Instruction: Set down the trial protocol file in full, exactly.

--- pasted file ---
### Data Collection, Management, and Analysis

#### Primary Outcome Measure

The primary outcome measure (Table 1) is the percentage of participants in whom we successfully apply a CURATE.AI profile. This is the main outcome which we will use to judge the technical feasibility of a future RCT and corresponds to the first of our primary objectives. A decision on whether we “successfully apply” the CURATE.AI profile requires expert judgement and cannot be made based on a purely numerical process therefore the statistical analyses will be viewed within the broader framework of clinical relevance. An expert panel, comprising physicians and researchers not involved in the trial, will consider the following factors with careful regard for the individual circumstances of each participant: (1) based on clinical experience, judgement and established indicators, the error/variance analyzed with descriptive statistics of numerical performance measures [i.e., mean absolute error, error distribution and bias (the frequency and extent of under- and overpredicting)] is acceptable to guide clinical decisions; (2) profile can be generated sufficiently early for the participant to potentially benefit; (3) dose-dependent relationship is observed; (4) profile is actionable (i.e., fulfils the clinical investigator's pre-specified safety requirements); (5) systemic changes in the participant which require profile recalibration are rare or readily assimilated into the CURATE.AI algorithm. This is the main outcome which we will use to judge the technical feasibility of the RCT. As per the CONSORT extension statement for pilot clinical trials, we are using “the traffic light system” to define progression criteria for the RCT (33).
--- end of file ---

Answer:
### Data Collection, Management, and Analysis

#### Primary Outcome Measure

The primary outcome measure (Table 1) is the percentage of participants in whom we successfully apply a CURATE.AI profile. This is the main outcome which we will use to judge the technical feasibility of a future RCT and corresponds to the first of our primary objectives. A decision on whether we “successfully apply” the CURATE.AI profile requires expert judgement and cannot be made based on a purely numerical process therefore the statistical analyses will be viewed within the broader framework of clinical relevance. An expert panel, comprising physicians and researchers not involved in the trial, will consider the following factors with careful regard for the individual circumstances of each participant: (1) based on clinical experience, judgement and established indicators, the error/variance analyzed with descriptive statistics of numerical performance measures [i.e., mean absolute error, error distribution and bias (the frequency and extent of under- and overpredicting)] is acceptable to guide clinical decisions; (2) profile can be generated sufficiently early for the participant to potentially benefit; (3) dose-dependent relationship is observed; (4) profile is actionable (i.e., fulfils the clinical investigator's pre-specified safety requirements); (5) systemic changes in the participant which require profile recalibration are rare or readily assimilated into the CURATE.AI algorithm. This is the main outcome which we will use to judge the technical feasibility of the RCT. As per the CONSORT extension statement for pilot clinical trials, we are using “the traffic light system” to define progression criteria for the RCT (33).